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H. Irving Hancock
This eBook from the Gutenberg Project consists of approximately 138 pages of information about The Young Engineers in Nevada.

“If he is, something may happen to him on the way!” raged Dolph, wheeling about like a flash.  His saddle horse, ready for action, stood tied to a tree near by.  Gage leaped into his saddle after he had freed the horse.

“Boss, he’s going after Ferrers, to do him harm on the road,” hoarsely whispered one of Tom’s new miners.  “Are you going to let the scoundrel start?”

“Yes,” nodded Tom coolly, “at Ferrers’s special request.  He didn’t want Gage stopped from trying to overtake him.”

Gage was now galloping away.

“You’ve seen the last of Ferrers,” jeered Josh, after Gage had vanished in the distance.

“Perhaps we’ve seen the last of one of the men,” replied Reade coldly.

CHAPTER XIII

JIM TRIES THE NEW WAY

“I’ve attended to the firm’s business,” exclaimed Jim Ferrers, wrathfully, on his return to camp.  “I filed the papers at Dugout City, and the claim now stands in my name, though it belongs to the firm.  And now, having attended to the firm’s business, I’m going out to settle some of my own.”

“What business is that!” Tom inquired over the supper table.

It was three days after the morning on which Ferrers had ridden away.

“That mongrel dog, Dolph Gage, took a shot at me this afternoon!” Ferrers exploded wrathfully.  “I’d ought to have gotten him years ago.  Now I’m going to drop all other business and find the fellow.”

“What for?” Tom inquired innocently.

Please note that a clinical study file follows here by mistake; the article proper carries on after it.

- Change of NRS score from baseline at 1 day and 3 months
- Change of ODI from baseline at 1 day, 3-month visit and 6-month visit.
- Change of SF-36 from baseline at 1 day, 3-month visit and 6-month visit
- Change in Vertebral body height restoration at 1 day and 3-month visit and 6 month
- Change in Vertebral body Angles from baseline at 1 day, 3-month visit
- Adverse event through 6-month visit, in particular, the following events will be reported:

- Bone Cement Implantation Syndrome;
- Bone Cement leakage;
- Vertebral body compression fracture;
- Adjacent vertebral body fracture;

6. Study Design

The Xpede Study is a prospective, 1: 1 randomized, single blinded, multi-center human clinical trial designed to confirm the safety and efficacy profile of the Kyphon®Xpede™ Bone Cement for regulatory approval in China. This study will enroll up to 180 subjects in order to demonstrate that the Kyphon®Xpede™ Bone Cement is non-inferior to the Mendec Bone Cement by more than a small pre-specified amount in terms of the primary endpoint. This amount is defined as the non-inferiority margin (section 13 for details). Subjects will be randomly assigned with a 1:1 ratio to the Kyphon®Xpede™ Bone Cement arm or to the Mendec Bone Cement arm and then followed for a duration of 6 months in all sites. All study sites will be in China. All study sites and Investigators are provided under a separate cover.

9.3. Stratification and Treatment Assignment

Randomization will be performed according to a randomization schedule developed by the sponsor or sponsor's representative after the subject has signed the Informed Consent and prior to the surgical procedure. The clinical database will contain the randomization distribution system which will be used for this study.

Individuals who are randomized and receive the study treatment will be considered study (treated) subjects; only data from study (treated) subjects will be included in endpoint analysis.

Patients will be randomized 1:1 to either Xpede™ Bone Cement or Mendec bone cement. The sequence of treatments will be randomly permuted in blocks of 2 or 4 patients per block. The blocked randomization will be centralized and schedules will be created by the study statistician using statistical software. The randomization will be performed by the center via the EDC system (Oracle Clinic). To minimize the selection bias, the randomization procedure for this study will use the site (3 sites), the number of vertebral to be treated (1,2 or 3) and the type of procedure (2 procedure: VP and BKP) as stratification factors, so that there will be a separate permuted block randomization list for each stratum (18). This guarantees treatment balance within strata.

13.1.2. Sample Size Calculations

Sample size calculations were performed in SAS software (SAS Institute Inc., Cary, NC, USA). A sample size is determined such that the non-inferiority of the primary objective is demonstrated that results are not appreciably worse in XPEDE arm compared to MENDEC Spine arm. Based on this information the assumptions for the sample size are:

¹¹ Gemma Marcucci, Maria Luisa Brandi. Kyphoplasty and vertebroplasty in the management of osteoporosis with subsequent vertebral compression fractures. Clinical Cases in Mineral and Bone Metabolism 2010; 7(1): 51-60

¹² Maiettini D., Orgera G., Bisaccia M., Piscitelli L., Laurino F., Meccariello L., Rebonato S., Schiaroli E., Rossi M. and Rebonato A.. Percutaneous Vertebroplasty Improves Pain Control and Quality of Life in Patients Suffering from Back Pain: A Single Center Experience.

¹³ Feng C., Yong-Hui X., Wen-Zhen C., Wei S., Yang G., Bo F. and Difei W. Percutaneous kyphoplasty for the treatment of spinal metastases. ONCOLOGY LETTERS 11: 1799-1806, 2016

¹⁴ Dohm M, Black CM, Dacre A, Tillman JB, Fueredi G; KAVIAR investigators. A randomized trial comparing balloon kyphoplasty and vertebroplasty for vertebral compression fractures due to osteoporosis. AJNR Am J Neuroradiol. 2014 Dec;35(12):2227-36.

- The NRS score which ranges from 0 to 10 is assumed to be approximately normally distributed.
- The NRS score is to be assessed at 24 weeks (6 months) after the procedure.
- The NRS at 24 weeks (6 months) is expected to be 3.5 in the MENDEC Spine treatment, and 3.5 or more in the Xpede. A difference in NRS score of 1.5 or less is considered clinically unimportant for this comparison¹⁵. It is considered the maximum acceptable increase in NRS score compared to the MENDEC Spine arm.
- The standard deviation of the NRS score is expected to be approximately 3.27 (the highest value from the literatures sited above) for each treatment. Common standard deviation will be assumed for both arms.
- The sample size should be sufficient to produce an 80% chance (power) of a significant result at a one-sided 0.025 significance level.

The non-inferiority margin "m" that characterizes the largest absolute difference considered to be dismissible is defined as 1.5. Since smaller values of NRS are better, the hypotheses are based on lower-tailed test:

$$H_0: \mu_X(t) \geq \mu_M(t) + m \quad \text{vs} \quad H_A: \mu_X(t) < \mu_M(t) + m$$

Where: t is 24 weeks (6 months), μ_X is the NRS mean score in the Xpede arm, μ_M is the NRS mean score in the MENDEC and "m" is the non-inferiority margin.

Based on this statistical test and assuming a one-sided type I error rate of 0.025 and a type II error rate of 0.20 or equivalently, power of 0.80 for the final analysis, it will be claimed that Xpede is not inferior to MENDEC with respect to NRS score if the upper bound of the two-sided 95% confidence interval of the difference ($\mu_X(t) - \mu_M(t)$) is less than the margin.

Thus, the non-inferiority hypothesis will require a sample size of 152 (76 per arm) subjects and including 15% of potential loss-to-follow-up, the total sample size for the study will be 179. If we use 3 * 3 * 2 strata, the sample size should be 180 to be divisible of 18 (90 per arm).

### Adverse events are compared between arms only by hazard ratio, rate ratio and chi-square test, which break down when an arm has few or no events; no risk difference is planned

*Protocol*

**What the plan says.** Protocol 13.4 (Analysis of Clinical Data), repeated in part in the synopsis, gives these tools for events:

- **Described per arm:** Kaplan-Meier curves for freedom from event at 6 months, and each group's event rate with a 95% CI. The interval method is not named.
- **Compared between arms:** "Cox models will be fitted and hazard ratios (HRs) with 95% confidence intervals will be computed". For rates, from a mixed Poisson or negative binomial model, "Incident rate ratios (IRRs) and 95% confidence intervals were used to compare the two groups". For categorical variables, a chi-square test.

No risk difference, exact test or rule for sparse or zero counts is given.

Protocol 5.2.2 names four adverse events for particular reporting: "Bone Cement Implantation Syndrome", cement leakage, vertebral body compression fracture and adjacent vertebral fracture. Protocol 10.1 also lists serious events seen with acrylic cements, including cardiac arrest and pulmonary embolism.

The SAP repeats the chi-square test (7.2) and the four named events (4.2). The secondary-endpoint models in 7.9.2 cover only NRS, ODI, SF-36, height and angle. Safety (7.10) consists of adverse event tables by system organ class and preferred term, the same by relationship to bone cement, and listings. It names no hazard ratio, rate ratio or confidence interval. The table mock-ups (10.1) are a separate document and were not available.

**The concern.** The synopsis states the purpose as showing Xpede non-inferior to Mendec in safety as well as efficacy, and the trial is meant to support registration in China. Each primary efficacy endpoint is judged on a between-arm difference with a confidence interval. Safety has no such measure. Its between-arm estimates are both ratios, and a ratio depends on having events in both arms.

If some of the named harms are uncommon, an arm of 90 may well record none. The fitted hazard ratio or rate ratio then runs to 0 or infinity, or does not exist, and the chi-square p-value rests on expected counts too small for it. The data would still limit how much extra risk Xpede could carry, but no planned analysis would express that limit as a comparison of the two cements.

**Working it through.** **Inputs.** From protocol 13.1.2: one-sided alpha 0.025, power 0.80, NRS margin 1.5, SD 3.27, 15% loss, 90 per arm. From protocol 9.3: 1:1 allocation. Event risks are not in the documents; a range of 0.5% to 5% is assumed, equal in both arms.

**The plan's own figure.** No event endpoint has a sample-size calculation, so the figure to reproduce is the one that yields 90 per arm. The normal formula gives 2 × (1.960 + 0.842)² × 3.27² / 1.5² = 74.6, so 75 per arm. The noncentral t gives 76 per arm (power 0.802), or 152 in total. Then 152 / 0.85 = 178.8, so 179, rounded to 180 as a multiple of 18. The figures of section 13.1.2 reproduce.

“What for?” echoed Jim, then added, ironically:  “Why, I want to do the hyena a favor, of course.”

“If you go out to look for him, you’re not going armed, are you?” Reade pursued.

“Armed?” repeated Ferrers, with withering sarcasm.  “Oh, no, of course not.  I’m going to ride up to him with my hands high in the air and let him take a shot at me.”

“Jim,” drawled Tom, “I’m afraid there’s blood in your eye—–­and not your own blood, either.”

“Didn’t that fellow kill my brother in a brawl?” demanded Ferrers.  “Hasn’t he pot-shotted at me?  And didn’t he do it again this afternoon?”

“Why didn’t the law take up Gage’s case when your brother was killed?” Tom inquired.

“Well, you see, Mr. Reade,” Ferrers admitted, “my brother had a hasty temper, and he drew first—–­but Gage fired the killing shot.”

“So that the law would say that Gage fired in self-defense, eh?”

“That’s what a coroner’s jury did say,” Jim admitted angrily.  “But my brother was a young fellow, and hot-headed.  Gage knew he could provoke the boy into firing, and then, when the boy missed, Gage drilled him through the head.”

“I don’t want to say anything unkind, Jim,” Reade went on, thoughtfully.  “Please don’t misunderstand me.  But, as I understand the affair, if your brother hadn’t been carrying a pistol he wouldn’t have been killed?”

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